Rogue mage Rience (Chris Fulton) and the question of his real boss and their goal remains the biggest mystery for our protagonists to solve, all of which is revealed by the end of Vol. 1. With the real villain exposed, Vol. 2 focuses on the fate of Aretuza and the Brotherhood of Sorcerers as their enemies close in around them. It’s constantly a lot but for fans of fantasy who love the lore it’s a real treat.

Across Vol. 1 and 2, Season 3 deliberately keeps you in the dark over who exactly the Biggest Bad is — which can be slightly hard to keep a handle on at times. Magegate pervades the third series, connecting both volumes with the season’s cleverest episode set entirely at an opulent sorcerer’s ball dripping in costume designer Lucinda Wright’s incredible creations and edited from multiple perspectives and timeframes. The connections between political power players are revealed, meaning devastating consequences for some of our favourites — and one hell of a performance from MyAnna Buring as Tissaia.

Meanwhile, Emhyr toils over his big Continental domination plans while doing little else than being mean to his allies. Reunited with long lost Nilfgaardian knight Cahir (Eamon Farren), Emhyr spends most of the season ordering people about from his lofty throne room to find Ciri (join the club, dude).

Briefly, Season 3 teases an even larger threat apparent, with the much-anticipated, but ultimately fleeting arrival of the Wild Hunt. Teased in the finale of Season 2, the Wild Hunt are the villainous group of skeletal corpses on horses, an apocalyptic foe that finally promises to elevate The Witcher to the world-ending stakes it deserves. The Wild Hunt’s biggest moment in Vol. 1 is a scene that more than references The Fellowship of the Ring’s chase through the trees with Arwen, Frodo, and the Nazgul. But it’s pretty much all we get this season, as The Wild Hunt don’t show up again.

Luckily, while we’re dreading more action from this flying V of doom…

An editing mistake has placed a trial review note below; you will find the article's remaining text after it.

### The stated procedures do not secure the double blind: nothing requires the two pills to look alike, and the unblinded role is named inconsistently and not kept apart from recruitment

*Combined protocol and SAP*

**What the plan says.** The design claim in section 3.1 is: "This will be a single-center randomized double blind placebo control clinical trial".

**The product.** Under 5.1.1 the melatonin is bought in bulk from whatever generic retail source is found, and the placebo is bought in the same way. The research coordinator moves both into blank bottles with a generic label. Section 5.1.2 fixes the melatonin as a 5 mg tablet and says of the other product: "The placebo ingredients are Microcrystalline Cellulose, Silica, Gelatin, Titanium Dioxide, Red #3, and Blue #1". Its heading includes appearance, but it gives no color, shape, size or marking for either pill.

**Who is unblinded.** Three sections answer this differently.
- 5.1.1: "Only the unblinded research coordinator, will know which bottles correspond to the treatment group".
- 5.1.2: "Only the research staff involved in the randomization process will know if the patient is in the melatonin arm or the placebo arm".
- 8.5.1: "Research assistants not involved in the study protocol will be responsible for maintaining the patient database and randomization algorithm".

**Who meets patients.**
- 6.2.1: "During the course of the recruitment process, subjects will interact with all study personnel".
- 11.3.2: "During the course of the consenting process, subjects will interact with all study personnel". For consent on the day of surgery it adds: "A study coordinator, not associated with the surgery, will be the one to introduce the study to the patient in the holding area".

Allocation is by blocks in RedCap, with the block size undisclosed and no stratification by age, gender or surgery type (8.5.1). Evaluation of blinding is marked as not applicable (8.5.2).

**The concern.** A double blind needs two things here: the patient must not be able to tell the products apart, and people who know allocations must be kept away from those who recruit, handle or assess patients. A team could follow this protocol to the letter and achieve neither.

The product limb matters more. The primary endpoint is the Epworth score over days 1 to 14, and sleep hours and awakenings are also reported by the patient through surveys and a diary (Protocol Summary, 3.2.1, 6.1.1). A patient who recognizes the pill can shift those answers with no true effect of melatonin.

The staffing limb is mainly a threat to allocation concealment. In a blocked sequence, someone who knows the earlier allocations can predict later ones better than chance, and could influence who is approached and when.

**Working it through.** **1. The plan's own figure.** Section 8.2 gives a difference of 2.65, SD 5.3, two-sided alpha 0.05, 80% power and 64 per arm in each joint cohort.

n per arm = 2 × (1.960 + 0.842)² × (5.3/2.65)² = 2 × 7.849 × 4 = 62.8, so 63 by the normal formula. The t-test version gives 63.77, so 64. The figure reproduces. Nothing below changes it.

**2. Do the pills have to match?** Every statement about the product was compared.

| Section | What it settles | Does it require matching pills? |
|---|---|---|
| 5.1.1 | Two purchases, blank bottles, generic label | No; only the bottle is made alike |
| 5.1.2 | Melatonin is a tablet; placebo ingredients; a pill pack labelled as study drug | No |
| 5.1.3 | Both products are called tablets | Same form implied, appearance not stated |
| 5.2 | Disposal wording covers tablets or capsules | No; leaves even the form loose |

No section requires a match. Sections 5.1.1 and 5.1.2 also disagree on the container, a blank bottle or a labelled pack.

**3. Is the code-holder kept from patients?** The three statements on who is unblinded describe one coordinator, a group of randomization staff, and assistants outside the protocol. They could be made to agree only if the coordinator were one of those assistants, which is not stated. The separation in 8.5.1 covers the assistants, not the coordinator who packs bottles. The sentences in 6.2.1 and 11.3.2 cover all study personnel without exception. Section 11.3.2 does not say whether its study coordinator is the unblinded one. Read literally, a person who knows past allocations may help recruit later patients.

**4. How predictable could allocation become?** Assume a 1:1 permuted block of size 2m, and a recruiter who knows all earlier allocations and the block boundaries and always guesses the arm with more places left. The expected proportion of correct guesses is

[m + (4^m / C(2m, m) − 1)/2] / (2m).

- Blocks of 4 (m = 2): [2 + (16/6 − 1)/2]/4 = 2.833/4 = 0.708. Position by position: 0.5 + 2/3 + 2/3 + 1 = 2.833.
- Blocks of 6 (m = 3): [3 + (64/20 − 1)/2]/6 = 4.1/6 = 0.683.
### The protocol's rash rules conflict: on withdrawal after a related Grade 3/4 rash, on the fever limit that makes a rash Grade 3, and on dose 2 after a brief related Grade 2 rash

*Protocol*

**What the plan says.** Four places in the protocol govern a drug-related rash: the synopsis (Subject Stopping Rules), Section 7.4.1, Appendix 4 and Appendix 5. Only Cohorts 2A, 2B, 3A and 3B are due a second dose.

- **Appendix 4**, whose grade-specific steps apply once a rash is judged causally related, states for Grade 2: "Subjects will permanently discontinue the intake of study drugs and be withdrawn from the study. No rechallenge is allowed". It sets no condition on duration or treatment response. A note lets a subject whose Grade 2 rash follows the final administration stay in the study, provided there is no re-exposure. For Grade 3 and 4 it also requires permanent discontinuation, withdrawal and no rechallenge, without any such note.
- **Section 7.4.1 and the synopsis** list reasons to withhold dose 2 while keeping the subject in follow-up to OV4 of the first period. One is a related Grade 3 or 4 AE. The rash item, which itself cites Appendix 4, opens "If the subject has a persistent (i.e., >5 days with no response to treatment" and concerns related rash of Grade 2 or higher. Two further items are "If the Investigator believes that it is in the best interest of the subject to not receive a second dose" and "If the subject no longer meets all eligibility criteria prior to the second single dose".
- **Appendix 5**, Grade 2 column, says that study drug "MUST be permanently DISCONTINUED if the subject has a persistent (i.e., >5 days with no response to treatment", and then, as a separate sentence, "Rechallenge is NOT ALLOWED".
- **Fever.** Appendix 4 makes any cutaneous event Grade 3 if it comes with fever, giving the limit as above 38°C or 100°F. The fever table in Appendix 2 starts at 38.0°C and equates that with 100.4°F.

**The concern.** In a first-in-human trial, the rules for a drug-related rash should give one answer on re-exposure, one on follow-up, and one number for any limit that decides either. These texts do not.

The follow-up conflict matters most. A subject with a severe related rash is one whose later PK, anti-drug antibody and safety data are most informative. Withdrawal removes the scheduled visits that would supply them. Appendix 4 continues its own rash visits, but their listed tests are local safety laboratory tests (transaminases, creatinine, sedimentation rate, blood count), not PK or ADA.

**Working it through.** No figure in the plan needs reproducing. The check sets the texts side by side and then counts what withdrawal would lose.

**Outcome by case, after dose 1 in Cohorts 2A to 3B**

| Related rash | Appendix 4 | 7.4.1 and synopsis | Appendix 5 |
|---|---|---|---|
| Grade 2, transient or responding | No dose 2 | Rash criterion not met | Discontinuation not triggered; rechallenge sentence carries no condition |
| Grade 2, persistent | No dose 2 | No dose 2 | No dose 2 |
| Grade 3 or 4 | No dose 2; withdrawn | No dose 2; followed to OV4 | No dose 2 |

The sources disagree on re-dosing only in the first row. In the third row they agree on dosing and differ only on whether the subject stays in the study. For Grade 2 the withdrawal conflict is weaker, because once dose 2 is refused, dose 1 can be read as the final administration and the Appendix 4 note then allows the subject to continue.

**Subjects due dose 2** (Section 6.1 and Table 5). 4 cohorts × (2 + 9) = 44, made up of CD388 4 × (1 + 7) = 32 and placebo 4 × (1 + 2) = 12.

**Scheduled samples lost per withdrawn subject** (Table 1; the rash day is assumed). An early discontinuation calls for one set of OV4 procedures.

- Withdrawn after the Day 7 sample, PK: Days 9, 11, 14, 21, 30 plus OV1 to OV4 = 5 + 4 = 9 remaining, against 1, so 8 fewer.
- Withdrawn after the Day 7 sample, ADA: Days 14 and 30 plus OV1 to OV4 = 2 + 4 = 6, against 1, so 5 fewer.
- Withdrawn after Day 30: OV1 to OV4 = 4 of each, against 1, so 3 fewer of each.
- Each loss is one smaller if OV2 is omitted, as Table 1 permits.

…The Witcher Season 3 ups the monster game

If you thought the dinosaur-like monsters who crawled through the portal at Kaer Morhen in Season 2 were something, buckle up. Repeating the series’ long established monster-of-the-week format, Season 3’s monsters range from winged Witcher favourites to one of the most messed-up creatures you’ll see on screen this year — I won’t spoil it but think Avatar: The Last Airbender’s Koh the Face Stealer but worse. Monsters chase our heroes through dark festival mazes, emerge from dark castle dungeons, and try to inhale our heroes in the desert, meaning we get plenty of killer action sequences with Geralt and Ciri in full flight.

Each battle scene in The Witcher, with or without monsters, is meticulously choreographed by stunt and cinematography, with whooshing, uninterrupted, 360 degree sequences following Cavill pulverizing countless assailants with that beloved sword. It’s been like this since the first ever episode, and it’s only getting bigger and better. Magic use is also up during these sequences, especially with Yennefer and Geralt, meaning all of this monster and magic mayhem made this fan of The Witcher games especially tickled.

Fans of The Witcher 3 game will love Season 3

Though the series is an adaptation of Sapkowski’s second book Time of Contempt, the third season of The Witcher feels closer than ever to the most popular video game in the franchise: 2015’s The Witcher 3: Wild Hunt. Through the arrival of the Wild Hunt itself, the expansion of political parrying to Nilfgaard, and through specific costuming — Ciri’s outfits in particular feel more like her game character’s — the series is creeping slowly toward familiar territory for those introduced to the Witcher series through the games instead of the books. There’s even some hilariously overt bath inclusions in scenes between Yennefer and Geralt, which gamers might appreciate. Whether the show will continue these nods for the fourth season remains to be seen, but with the Wild Hunt at Ciri’s heels, even if for a moment, it’s looking good. There’s even a passing reference to a certain Baron in the final episode.

The Witcher Season 3 is an immense political and magical story cleverly woven through eight episodes, with the actors appearing well settled in their roles — a quality that could prove troublesome now Cavill has left the series. But the battles are bloody, the lore heavy, the court drama grisly, and the monsters gruesome. It’s The Witcher, alright.